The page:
Sigh.

Anonymous said...

I agree with the other posters. Anonymous 11:07:23 must be immature, jealous, un-evolved, judgmental, insecure, uneducated, un-spiritual, pitiful, egotistical, ignorant and close-minded, because he/she has a different opinion. (Except for that last bit of praise in his post of course.)

I’m right, you’re wrong- a simple fact. Just because I’m pointing it out, doesn’t mean I’m judgemental, insecure, uneducated, unspiritual, pitiful, egotistical, ignorant or close-minded. Uh, wait…

Sigh.

Anonymous said...

I wasn't implying that you were egotistical---in fact quite the opposite---My implication was that you are a person for whom all others must do poorly or else you feel diminished...

As Ayn Rand would say---the only true sin is to see something you know is of high quality and to deny it is so....you sir have sinned.

Anonymous said...

I felt the production was wonderul. What I had trouble with was the curtain speech by Alan Nause and the house manager. Insincere, fake, pretentious... I would hope never to see such a curtain speech again!

Anonymous said...

Wow! What a heated little comment section.

I had the pleasure of seeing this magnificent show in a much larger venue with a wonderfully effective pool. It is true that the pool is a contracted required element per Mary Zimmerman, and it is my understanding that an exception was made for ART and their production due to complications. Although I very much desired to see the ART production complete with functioning pool, it turned out that I was wonderfully surprised by the inventive and equally effective final product.

The one major difference between the two Professional productions I gladly encountered was that the larger venue gave more of a sense of observing and taking it in as a larger picture. While ART's has their inherent intimacy and lent to a more emotionally involved viewing. The contrast between these two setting styles really had an impact on me and again, while I truly adored the Portland production, I felt that I was able to gleen more of the overall story from the larger venue and being removed a bit. It seemed to allow a bit of space necessary to enable the extraction of relevance to our current world. While being up close and personal was, perhaps, a bit more distracting from the over all story because I was more involved in the moment. Both lovely experiences, but perhaps I am the luckier for being able to appreciate them as different in that I already knew the 'bigger picture' and was able to indulge in the stories individually.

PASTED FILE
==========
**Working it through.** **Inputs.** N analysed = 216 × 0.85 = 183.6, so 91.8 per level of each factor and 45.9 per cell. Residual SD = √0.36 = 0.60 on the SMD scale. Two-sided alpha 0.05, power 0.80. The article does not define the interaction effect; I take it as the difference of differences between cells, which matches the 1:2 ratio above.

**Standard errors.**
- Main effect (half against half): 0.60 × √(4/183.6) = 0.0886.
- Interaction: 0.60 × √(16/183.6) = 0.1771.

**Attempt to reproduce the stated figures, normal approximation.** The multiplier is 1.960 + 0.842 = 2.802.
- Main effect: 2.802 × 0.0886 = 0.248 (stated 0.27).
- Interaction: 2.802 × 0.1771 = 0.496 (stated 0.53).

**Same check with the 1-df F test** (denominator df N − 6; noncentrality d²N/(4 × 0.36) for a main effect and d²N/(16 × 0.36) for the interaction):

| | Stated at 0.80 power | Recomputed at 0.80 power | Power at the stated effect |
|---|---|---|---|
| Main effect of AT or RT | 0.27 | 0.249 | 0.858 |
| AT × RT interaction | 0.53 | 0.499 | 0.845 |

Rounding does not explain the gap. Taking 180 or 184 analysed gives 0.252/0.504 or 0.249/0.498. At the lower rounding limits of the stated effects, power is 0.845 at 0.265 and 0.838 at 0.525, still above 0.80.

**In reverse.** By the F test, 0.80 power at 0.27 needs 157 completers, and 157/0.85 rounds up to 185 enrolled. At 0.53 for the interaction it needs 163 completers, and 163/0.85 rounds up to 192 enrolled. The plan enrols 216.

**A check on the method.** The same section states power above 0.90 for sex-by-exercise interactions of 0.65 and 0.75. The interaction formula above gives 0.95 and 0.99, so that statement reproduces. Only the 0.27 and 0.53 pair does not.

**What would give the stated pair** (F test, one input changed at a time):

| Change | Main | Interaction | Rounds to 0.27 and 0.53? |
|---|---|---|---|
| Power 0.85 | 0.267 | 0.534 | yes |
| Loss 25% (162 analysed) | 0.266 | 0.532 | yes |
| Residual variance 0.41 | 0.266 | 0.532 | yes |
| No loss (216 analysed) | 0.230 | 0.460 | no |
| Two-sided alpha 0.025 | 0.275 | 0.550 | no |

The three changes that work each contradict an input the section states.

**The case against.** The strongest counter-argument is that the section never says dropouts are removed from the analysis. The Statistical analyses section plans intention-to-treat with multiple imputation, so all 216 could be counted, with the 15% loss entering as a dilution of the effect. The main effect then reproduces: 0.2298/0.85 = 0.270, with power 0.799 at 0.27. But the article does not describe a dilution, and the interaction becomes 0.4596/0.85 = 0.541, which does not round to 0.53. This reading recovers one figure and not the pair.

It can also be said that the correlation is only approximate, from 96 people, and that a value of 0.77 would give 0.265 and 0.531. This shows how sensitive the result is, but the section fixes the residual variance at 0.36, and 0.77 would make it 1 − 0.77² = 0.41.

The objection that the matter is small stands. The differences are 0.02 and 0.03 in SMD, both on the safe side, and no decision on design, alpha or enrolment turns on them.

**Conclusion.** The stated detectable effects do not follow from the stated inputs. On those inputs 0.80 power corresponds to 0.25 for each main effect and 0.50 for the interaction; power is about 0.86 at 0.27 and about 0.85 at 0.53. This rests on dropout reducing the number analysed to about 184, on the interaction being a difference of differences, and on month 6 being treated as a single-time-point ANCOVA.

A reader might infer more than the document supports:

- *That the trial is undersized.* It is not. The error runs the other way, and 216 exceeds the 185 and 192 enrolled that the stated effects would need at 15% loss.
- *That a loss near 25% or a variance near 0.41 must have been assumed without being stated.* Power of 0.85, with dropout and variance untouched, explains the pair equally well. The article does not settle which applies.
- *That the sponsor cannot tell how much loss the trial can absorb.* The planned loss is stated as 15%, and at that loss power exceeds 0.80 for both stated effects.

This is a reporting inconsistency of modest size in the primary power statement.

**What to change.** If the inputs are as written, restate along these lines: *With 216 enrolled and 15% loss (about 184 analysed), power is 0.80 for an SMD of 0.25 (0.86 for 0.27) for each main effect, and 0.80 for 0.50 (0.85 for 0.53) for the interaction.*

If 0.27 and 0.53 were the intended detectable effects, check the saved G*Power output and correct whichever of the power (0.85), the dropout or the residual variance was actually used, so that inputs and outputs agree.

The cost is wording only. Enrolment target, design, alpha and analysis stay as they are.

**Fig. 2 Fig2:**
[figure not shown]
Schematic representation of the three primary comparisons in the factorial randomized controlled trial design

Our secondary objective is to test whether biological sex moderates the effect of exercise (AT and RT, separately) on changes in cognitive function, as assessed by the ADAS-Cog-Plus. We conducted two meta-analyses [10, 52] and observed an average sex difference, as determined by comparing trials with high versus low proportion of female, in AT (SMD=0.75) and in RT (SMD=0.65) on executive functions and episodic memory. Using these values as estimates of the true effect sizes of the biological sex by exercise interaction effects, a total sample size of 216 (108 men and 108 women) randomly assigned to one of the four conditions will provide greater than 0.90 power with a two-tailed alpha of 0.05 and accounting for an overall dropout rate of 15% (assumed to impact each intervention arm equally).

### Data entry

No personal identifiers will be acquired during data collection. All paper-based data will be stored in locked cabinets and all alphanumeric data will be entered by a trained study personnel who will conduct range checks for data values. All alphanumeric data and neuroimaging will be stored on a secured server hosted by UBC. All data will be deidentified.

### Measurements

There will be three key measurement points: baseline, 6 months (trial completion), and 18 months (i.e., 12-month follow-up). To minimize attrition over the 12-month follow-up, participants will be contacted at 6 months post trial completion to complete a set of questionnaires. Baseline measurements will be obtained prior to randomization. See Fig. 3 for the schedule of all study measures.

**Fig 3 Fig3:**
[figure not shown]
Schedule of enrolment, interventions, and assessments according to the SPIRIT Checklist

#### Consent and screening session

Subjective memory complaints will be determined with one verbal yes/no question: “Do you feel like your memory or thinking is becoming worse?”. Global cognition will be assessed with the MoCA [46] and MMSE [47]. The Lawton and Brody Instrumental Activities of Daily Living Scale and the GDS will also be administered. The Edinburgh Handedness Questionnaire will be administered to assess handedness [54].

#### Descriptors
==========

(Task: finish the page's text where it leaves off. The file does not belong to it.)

ART's production was superb and inimitable, and I am grateful that they brought Metamorphoses to their stage.
________________________________

As for the train of previously posted comments - I am saddened by the seemingly inability to simply enjoy that which is set before us. This particular script, weaves in and out of stories that continue to have relevance in our current world. "Ageless" "Timeless" "Ever true" It seems as though that element was missed by some that have left word.

Perhaps, and this is just a suggestion, you should try to enter a Theatre with as few expectations as possible. And no, not to avoid disappointment, but rather so that you may allow yourself to simply experience what is set before you. After all, is that not the reason we produce and attend Theatre?? For the experience? To share experiences with our 'fellow brethren?' Don't get me wrong, I appreciate the elements of a production on an individual basis, but it is the collaboration that we strive for, so perhaps we should simply experience projects in their completed state as a whole before we start dissecting and picking at them like kids playing with an ant hill?